Review: No Man’s Sky

Today’s video game industry has learned to stimulate addictive responses in players through the employment of cheap gathering mechanics and reinforcing “achievement” of things that really aren’t difficult: this is escapism for millions of people who lack agency and power in their real lives. Of course a game like No Man’s Sky – which at its core is about “letting go” – would be hated by those masses who don’t expect video games, but expect “holding on” simulators.


The gods of consumerism would have all humans believe: “I am not fun. My toys are fun.” No Man’s Sky reverses this in both theming and gameplay, and creates a beautiful and unique experience of wandering. People have complained: “Why can’t we build? There’s no point to go back,” but are deaf to hundreds of in game interactions and text logs that explain an alternate view of reality.maxresdefault-1.jpg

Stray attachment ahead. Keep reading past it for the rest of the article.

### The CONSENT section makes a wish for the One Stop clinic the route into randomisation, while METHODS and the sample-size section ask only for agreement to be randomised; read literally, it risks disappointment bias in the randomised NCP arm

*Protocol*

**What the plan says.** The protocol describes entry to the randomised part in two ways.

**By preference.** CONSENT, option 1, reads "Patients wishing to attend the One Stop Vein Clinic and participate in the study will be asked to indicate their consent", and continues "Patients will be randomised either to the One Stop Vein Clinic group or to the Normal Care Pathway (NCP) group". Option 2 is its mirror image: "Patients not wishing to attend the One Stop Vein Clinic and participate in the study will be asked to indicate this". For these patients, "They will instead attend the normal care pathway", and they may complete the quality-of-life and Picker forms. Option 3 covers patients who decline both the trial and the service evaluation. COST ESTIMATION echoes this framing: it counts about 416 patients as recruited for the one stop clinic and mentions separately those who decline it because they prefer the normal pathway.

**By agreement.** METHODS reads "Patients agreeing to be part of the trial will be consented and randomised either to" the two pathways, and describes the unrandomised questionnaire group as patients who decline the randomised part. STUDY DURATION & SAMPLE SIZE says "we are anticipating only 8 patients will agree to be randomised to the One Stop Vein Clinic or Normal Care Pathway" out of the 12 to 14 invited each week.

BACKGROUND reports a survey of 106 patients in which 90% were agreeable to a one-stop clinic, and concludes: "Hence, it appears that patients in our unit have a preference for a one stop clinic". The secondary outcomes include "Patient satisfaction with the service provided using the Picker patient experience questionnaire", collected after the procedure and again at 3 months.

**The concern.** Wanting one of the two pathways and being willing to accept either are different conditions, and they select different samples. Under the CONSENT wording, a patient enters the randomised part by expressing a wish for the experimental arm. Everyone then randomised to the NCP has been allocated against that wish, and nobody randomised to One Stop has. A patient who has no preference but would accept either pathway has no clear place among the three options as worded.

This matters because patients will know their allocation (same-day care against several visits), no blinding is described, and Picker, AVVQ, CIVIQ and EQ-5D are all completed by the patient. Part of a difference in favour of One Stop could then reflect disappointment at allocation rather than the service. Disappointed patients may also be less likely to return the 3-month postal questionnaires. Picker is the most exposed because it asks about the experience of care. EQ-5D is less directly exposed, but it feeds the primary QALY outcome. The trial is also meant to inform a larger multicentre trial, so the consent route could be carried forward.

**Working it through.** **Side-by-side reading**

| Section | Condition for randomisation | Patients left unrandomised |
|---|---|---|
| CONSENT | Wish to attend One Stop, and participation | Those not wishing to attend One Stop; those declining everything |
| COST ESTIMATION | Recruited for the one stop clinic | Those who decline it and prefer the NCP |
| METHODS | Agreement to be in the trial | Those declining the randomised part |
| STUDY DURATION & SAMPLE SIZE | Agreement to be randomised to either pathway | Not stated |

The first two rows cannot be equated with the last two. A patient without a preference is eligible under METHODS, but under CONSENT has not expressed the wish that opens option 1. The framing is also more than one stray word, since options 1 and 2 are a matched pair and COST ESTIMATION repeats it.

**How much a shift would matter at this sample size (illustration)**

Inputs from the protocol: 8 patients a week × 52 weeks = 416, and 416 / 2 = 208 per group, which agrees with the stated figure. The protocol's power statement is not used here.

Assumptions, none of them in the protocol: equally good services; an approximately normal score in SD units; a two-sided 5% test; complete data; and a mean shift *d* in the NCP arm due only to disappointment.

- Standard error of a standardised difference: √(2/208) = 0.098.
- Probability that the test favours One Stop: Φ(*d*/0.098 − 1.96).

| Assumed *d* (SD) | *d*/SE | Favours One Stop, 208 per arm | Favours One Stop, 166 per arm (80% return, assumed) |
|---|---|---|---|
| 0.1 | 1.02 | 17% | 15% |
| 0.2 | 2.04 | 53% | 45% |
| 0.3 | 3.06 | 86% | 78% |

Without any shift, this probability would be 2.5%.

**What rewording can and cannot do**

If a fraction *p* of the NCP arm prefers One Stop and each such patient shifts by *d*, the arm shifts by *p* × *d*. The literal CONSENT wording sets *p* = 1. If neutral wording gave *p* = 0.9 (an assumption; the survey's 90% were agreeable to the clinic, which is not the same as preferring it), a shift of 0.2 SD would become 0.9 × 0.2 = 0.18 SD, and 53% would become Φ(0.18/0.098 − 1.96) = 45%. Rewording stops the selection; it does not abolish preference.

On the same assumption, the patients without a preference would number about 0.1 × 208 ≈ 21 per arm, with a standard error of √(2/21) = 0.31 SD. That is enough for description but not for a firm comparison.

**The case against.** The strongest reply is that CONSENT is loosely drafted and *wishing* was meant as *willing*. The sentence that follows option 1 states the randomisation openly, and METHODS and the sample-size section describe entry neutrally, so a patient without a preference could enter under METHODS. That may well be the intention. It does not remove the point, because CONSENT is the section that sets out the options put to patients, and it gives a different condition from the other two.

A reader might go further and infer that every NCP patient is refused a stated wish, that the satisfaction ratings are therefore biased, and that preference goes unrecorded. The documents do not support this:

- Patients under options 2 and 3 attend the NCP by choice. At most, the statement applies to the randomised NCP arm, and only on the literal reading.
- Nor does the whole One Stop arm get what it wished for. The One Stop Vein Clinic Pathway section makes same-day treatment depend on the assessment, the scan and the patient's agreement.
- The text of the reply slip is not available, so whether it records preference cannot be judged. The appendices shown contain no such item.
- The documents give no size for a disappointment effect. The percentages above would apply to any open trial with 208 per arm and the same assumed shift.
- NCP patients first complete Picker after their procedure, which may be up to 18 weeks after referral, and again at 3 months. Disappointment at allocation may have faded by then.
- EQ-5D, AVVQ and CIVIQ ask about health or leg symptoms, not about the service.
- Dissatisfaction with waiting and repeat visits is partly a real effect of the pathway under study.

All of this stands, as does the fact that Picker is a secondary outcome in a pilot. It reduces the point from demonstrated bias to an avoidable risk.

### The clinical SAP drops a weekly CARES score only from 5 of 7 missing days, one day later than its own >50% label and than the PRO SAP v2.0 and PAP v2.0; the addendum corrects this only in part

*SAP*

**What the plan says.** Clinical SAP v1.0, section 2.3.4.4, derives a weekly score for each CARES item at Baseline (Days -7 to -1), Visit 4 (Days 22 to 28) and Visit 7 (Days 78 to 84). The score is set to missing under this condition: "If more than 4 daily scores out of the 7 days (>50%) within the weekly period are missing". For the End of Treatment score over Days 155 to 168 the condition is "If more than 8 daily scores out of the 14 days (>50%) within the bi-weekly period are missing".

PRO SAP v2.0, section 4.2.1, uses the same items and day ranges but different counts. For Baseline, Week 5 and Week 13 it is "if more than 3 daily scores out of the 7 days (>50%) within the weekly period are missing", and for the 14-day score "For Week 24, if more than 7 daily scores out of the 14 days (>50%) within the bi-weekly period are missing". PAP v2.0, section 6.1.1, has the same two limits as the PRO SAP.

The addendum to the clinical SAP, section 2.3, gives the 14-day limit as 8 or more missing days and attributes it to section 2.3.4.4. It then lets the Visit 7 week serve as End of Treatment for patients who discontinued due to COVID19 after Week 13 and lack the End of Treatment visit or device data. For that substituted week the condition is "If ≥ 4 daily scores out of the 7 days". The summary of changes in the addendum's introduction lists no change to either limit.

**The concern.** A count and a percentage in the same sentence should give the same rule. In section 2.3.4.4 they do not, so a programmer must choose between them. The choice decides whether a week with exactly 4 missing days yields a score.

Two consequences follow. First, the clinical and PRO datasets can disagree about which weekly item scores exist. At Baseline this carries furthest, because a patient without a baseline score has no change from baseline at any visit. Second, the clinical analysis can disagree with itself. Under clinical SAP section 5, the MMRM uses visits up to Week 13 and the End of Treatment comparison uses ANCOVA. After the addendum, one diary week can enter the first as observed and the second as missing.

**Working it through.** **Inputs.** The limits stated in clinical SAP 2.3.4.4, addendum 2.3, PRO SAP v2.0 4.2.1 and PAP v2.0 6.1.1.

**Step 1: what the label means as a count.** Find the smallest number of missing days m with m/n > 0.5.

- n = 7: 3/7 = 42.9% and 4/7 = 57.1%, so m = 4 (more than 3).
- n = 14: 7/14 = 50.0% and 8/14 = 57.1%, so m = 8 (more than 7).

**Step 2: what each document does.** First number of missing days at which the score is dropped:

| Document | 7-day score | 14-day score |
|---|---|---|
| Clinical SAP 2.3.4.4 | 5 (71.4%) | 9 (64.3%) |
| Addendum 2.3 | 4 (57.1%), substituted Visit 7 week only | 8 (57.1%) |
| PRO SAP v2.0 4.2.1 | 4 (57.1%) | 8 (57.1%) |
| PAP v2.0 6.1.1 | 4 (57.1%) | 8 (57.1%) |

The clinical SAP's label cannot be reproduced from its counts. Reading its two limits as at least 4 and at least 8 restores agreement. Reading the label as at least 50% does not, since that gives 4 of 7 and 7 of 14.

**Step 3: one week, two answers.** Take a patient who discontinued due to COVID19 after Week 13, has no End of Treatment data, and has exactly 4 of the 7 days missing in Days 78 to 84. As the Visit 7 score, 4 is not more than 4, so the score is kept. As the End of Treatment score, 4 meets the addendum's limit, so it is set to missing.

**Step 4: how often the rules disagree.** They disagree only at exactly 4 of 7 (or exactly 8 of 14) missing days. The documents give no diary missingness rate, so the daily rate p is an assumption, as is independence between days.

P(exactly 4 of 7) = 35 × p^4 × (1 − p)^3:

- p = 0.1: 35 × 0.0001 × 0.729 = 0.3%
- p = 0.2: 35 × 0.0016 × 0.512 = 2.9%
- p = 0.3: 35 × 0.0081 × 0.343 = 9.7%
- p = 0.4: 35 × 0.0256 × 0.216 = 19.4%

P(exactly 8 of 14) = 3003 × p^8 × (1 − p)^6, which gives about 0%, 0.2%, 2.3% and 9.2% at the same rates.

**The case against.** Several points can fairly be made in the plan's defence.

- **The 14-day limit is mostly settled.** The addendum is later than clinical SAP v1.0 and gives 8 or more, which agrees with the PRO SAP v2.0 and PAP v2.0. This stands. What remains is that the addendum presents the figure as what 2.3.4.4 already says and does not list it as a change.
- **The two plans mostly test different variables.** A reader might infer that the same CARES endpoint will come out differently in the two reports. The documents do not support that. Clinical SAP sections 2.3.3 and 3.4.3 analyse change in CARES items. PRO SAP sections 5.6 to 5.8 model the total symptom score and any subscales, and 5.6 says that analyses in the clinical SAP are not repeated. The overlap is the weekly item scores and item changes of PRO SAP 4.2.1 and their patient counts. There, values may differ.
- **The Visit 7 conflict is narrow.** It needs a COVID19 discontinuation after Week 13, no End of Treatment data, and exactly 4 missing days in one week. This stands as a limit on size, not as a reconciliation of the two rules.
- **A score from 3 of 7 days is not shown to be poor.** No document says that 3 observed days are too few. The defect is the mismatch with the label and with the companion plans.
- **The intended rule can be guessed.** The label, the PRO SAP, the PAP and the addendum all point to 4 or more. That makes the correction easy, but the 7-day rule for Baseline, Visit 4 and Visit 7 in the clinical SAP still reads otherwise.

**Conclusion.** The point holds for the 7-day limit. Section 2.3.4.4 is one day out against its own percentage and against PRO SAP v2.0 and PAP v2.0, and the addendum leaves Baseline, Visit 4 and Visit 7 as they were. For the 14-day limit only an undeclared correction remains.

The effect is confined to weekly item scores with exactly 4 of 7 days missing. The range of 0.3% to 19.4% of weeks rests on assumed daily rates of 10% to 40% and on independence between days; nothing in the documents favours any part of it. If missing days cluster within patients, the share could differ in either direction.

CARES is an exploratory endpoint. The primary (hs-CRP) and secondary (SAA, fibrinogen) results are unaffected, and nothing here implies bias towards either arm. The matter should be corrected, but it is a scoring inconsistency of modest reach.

How has the industry bent over for the masses who decry a creative indie game for failing to deliver “What they expect from a game.” Perhaps a strike is in order.


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